HOLYOKE — There is a nuance to the history of Holyoke, and much of the black history in the city has not been fully documented. One such history is the story of Bushman Fuller and his descendants. This is a tale that goes back further than the establishment of Holyoke as a city.
In an online talk on Wednesday, Feb. 23 from 2 to 3 p.m., scholar Erika Slocumb will tell the story of Bushman Fuller, William Jarvis, their families, and their contributions to the city of Holyoke. Register for this free event by clicking here in order to receive an invitation to the virtual event, which is presented by Wistariahurst Museum.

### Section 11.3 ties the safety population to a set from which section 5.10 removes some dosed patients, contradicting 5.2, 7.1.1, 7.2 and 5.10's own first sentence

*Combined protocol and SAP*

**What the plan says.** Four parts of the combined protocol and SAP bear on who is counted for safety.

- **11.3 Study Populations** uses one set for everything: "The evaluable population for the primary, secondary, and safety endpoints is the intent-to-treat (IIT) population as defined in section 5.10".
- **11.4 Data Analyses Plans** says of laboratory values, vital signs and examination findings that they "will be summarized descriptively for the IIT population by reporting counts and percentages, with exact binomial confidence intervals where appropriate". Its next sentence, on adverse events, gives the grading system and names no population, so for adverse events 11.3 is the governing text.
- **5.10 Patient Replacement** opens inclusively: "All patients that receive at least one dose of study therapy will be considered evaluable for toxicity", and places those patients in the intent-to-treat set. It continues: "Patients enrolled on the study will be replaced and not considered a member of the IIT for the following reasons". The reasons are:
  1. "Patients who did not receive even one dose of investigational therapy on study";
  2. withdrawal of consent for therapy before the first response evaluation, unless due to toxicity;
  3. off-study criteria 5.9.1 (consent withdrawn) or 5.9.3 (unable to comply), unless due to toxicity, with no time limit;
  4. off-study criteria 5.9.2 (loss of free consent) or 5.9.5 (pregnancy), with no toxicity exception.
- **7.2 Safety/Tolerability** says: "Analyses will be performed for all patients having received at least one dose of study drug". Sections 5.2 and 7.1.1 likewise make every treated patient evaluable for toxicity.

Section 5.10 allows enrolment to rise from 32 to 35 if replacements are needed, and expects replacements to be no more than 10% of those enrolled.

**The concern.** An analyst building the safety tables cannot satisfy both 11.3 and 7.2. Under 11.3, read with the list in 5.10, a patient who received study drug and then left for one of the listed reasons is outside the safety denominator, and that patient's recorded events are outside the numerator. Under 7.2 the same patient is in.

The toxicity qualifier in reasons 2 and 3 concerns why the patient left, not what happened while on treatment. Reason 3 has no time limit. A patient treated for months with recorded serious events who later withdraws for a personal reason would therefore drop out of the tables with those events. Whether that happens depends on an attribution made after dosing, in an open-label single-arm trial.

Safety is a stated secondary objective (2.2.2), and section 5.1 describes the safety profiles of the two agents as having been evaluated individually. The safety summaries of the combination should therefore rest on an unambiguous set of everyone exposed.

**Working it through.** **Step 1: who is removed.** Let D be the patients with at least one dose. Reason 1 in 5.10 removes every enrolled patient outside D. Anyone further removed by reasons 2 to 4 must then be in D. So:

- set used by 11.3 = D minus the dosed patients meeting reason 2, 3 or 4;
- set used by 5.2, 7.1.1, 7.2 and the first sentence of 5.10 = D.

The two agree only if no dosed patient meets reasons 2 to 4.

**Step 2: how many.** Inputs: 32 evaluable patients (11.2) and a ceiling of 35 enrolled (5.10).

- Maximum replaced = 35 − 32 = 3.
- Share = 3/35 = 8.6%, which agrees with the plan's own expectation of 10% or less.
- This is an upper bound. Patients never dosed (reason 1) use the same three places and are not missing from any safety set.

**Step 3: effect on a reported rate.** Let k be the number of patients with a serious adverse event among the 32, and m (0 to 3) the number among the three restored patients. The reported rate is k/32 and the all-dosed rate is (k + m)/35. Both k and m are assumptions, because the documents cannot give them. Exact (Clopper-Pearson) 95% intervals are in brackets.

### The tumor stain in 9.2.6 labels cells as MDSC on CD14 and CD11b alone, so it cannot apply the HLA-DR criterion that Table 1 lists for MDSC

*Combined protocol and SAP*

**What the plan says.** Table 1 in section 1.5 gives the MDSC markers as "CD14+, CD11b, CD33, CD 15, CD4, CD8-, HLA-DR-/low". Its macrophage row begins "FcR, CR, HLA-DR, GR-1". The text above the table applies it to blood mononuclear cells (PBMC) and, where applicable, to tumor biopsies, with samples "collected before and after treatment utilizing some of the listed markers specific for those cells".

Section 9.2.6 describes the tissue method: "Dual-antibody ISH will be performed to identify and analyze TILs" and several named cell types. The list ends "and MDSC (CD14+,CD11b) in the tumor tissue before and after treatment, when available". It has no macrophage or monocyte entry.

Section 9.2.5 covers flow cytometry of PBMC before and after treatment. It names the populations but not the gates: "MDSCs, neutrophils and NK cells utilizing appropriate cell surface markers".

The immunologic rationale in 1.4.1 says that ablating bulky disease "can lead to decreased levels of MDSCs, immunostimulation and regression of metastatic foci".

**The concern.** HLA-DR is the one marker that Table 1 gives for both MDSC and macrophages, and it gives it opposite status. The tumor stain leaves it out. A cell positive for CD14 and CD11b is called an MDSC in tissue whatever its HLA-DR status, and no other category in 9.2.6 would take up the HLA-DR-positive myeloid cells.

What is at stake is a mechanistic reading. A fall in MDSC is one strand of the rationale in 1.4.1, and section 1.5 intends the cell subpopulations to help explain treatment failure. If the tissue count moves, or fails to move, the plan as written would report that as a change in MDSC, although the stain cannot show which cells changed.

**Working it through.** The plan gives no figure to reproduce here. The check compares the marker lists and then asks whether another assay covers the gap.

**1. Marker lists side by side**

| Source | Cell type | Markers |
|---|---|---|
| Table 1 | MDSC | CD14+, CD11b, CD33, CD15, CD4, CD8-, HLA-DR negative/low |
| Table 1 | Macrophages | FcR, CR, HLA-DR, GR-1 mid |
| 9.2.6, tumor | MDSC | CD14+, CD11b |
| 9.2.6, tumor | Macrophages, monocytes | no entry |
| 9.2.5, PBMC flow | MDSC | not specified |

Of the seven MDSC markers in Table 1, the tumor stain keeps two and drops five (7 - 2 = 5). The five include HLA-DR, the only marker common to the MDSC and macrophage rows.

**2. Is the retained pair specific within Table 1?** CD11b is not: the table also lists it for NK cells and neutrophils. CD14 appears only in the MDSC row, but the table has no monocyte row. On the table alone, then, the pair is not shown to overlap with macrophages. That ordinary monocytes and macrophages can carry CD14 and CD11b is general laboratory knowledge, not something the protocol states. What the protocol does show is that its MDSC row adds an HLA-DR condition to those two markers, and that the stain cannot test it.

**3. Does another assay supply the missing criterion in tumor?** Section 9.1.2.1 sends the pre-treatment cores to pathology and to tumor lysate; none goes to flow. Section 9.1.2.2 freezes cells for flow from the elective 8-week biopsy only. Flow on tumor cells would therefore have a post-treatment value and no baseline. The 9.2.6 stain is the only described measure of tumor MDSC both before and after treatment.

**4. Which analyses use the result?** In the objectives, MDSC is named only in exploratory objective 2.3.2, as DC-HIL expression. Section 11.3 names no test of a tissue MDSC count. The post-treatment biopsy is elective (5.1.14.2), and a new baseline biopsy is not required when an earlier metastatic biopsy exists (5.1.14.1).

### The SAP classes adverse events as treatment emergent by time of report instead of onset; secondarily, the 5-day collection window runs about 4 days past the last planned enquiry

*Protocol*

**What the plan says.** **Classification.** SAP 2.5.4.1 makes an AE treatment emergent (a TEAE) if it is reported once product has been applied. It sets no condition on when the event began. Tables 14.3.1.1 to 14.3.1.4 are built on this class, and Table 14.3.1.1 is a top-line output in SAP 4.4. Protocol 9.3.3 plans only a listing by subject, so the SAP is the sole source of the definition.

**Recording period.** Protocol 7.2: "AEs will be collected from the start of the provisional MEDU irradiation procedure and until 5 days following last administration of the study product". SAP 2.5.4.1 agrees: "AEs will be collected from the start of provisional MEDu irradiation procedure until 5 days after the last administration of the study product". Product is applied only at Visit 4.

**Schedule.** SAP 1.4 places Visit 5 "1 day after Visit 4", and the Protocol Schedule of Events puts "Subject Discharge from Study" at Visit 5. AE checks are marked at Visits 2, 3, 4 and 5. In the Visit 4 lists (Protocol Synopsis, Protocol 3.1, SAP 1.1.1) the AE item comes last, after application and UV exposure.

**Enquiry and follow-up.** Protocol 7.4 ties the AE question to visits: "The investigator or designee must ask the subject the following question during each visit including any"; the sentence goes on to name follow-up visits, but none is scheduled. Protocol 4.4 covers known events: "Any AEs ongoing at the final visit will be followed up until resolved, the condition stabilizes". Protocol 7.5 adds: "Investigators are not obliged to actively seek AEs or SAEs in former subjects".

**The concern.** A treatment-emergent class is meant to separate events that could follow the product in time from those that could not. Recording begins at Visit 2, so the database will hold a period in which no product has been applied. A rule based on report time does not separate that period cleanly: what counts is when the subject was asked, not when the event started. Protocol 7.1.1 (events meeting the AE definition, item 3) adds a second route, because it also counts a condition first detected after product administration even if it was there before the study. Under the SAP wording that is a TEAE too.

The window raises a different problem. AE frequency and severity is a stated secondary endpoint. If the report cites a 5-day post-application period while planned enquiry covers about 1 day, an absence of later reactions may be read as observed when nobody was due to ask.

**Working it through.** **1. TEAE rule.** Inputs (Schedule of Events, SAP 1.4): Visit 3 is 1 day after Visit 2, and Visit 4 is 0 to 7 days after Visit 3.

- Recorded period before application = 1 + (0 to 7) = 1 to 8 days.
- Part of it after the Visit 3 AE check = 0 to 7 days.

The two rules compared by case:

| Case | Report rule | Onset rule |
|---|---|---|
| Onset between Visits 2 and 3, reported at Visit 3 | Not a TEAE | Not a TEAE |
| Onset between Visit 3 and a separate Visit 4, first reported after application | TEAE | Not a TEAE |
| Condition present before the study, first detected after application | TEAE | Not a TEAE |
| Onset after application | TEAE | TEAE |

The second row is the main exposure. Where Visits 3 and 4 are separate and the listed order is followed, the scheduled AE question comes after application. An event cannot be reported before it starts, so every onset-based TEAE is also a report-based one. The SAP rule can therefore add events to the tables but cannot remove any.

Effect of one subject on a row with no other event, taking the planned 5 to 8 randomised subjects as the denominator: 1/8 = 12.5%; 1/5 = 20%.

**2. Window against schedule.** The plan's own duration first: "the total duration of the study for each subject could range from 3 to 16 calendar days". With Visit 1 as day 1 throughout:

Slocumb is a mother, artist, and scholar-activist. She is a doctoral candidate in the W.E.B. DuBois Department at UMass Amherst. Her research, titled “Reliquary of Blackness,” focuses on the use of oral histories and community storytelling to retell, reshape, and reclaim history in spaces where black stories have been obscured, specifically reclaiming the narratives of blackness in museums and other repositories of history and culture. She has curated an exhibit on oral histories of the black community in Holyoke and continues to work toward collecting histories and artifacts of the community.